A new picture of China's rise since the Age of Exploration and its historical impact on the modern world.
The establishment of the Great Ming dynasty in 1368 was a monumental event in world history. A century before Columbus, Beijing sent a series of diplomatic missions across the South China Sea and Indian Ocean that paved the way for China's first modern global era. 1368 maps China's ascendance from the embassies of Admiral Zheng He to the arrival of European mariners and the shock of the Opium Wars. In Ali Humayun Akhtar's new picture of world history, China's current rise evokes an earlier epoch, one that sheds light on where Beijing is heading today.
Spectacular accounts in Persian and Ottoman Turkish describe palaces of silk and jade in Beijing's Forbidden City. Malay legends recount stories of Chinese princesses arriving in Melaka with gifts of porcelain and gold. During Europe's Age of Exploration, Iberian mariners charted new passages to China, which the Dutch and British East India Companies transformed into lucrative tea routes.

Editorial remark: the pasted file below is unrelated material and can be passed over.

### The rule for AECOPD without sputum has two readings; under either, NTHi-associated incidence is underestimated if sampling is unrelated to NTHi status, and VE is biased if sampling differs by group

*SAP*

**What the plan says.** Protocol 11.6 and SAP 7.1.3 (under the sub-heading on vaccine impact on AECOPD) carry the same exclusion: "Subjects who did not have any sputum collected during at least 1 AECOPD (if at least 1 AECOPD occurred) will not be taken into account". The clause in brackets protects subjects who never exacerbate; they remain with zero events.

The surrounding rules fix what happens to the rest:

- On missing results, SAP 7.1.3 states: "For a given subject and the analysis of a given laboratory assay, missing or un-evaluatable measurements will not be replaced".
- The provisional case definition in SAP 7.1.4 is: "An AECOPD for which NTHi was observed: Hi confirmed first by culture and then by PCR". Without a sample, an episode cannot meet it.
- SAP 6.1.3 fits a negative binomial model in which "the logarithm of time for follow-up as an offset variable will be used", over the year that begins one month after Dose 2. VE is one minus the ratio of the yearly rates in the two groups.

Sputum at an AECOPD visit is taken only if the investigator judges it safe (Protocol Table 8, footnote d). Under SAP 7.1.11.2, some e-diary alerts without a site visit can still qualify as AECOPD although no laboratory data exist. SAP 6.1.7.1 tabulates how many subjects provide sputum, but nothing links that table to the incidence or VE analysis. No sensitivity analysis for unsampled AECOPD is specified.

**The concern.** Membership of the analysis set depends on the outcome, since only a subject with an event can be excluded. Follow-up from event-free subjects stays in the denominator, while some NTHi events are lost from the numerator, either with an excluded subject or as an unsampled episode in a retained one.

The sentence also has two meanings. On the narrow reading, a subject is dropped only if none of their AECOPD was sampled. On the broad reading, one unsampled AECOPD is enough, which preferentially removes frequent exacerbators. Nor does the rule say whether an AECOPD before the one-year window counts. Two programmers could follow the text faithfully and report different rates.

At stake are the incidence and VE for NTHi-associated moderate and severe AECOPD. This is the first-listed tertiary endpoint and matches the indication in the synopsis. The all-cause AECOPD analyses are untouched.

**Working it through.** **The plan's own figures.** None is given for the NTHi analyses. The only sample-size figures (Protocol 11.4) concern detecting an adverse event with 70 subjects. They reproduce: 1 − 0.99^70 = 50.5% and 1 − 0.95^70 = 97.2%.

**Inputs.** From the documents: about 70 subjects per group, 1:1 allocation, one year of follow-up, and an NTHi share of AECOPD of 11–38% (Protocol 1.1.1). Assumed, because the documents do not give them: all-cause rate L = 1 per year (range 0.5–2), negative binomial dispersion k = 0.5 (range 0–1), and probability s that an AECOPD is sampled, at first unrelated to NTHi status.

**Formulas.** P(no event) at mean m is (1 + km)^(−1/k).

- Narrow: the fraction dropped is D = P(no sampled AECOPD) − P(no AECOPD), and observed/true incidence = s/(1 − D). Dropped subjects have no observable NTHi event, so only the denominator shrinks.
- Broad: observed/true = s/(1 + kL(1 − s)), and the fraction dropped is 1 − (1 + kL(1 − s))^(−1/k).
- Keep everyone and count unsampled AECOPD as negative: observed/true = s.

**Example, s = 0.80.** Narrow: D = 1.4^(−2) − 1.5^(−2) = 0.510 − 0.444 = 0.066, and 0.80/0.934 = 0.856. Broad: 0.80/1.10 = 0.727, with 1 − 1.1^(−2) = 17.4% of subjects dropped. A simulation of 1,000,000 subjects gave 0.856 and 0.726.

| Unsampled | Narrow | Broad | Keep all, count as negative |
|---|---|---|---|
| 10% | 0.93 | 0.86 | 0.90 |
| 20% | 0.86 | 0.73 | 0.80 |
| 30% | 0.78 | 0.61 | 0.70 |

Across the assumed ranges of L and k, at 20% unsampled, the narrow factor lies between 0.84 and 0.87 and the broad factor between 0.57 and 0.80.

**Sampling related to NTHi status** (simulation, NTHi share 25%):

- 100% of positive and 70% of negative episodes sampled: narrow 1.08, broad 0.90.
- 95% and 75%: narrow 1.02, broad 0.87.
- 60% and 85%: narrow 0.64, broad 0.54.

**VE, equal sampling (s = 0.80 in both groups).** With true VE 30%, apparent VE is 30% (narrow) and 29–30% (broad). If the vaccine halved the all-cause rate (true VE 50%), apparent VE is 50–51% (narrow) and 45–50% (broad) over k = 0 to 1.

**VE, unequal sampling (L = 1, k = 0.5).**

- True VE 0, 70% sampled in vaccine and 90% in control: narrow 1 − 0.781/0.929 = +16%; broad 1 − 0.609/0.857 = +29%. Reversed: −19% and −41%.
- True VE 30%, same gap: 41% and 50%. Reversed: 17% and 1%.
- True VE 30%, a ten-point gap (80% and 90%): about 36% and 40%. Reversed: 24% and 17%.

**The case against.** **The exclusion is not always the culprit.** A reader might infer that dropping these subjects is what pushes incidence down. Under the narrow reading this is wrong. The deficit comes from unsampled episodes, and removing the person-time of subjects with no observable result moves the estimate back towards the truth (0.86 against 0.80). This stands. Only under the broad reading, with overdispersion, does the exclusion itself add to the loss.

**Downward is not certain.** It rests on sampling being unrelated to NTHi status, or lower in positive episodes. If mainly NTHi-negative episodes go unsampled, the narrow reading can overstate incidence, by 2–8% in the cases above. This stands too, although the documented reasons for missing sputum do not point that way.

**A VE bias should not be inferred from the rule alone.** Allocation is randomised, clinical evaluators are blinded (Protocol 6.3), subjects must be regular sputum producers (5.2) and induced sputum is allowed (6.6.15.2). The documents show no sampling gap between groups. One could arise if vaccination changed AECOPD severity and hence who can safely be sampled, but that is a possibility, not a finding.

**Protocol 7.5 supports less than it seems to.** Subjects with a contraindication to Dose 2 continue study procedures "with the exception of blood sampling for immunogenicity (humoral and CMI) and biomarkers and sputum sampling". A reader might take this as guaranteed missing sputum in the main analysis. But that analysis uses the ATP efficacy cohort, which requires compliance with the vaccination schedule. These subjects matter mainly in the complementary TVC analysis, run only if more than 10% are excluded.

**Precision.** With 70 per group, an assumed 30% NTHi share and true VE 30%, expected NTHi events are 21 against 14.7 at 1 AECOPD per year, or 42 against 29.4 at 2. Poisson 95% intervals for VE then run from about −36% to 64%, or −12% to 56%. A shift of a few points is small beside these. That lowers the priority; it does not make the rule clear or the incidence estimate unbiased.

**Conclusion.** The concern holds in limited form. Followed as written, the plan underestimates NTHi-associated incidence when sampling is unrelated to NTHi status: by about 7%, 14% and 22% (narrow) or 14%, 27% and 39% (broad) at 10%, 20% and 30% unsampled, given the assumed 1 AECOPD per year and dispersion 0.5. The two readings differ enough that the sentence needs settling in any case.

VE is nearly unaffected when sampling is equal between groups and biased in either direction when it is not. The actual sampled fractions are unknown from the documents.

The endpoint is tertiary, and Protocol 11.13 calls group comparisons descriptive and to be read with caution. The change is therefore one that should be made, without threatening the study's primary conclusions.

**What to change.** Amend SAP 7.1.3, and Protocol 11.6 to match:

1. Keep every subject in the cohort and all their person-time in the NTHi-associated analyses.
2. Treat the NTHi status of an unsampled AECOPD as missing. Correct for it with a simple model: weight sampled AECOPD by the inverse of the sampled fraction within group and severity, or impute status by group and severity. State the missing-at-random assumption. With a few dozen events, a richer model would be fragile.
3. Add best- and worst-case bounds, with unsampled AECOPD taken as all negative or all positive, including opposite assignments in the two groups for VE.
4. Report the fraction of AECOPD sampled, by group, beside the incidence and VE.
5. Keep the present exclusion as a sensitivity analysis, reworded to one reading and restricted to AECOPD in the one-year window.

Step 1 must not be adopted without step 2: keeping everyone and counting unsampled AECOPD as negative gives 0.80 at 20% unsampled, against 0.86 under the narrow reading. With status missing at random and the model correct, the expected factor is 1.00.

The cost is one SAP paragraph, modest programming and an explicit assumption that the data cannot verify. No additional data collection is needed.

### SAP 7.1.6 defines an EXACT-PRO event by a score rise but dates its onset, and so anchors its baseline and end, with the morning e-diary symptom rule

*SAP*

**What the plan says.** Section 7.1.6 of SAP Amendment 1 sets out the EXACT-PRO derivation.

But during the British Industrial Revolution, the rise of steam engines and factories allowed the export of the very commodities once imported from China. By the end of the Opium Wars and the arrival of Commodore Perry in Japan, Chinese and Japanese reformers called for their own industrial revolutions to propel them into the twentieth century.
What has the world learned from China since the Ming, and how did China reemerge in the 1970s as a manufacturing superpower? Akhtar's book provides much-needed context for understanding China's rise today and the future of its connections with both the West and a resurgent Asia.
About the author
Ali Humayun Akhtar is a global historian and Professor of Asian Studies at Bates College. He is the author of Philosophers, Sufis, and Caliphs: Politics and Authority from Cordoba to Cairo and Baghdad (2017).
"An original global history that tells a compelling story of the interconnectedness of the world in premodern times."
—Fabio Rambelli, UC Santa Barbara